Where the principle to be extended is that those who would exclude ought to be excluded in the name of inclusiveness, absurdities will necessarily abound. Consider the transgender person who lives as a woman, and then complains, "my boyfriend dumped me when he found out I have a penis." I have transgender friends, and I have personally known this to happen to them. Will AtheismPlus exclude this insensitive lout of a boyfriend because he ought to have overlooked that anatomical revelation and continued the relationship with his penis-possessing girl? And what of the middle-aged man who is convinced that it is normal and healthy for him to have sex with eight-year-old girls -- on its face the values of AtheismPlus would demand the inclusion of this person, and the exclusion of those who would condemn him. There are simply too many gray areas within the zone of yawing hard towards inclusivity, including the paradox of being uninclusive to the uninclusive, even if there uninclusiveness is the consequence of psychological factors beyond their control.

Equally problematic is the political philosophy underpinning the social justice agenda. Sure, it's a good thing to help the impoverished, a task undertaken phenomenally well by some religious organizations such as the Church of Latter Day Saints in the places where it holds sway. But will AtheismPlus take sides on the question of how best to achieve this result? Will it assume that it can simply trust government to do the job with uncharacteristic competence, and call for higher taxes and a more invasive system of redistribution of wealth? Will it demand of its members tithes to aid the disadvantaged, and take up the responsibility of collecting contributions due and running those social programs itself? Will it turn a blind eye to the grifters and the graft drawn in by such accumulations of funding?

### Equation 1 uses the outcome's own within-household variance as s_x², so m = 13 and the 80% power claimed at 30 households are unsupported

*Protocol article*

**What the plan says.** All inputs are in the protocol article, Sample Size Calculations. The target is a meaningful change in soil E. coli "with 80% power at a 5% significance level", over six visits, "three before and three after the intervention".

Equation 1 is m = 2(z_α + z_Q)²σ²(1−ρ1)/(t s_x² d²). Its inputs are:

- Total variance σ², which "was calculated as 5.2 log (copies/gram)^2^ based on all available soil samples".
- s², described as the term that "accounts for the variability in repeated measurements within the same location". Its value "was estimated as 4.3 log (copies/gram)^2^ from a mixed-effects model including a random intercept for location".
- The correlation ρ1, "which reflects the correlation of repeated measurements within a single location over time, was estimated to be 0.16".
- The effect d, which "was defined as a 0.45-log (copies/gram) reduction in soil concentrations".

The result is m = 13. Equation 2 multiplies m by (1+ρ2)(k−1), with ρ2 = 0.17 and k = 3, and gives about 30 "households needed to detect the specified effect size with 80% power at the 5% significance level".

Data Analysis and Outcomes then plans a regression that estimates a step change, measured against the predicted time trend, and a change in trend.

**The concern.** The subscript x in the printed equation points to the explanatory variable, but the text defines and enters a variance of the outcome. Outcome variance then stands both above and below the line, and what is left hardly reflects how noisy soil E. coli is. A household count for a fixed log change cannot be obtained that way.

And what, precisely, does AtheismPlus intend to do with all the Atheists who don't share its political agenda? Kick them out of Atheism? Force them to adopt a theistic religious belief? Exclude them from participating in theological discourse? Religions which require members to be card-carrying adherents to an entire slate of social views, or be excommunicated from the group, have never fared well in holding on to liberated minds. And Atheism is filled with minds liberated from myriad brands of theism. In that light, I can not help but feel that this movement is doomed to be at best a flash in the pan, and at worst a costly and embarrassing failure.


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Some additional points of view on the topic:
Jen McCreight's original blog post proposing Atheism+
Richard Carrier's blog post endorsing The New Atheism +
The Atheist Ethicist blog post on AtheismPlus
The New Statesmen article, Atheism+: the new New Atheists
ReasonBeing blog post on Atheism Plus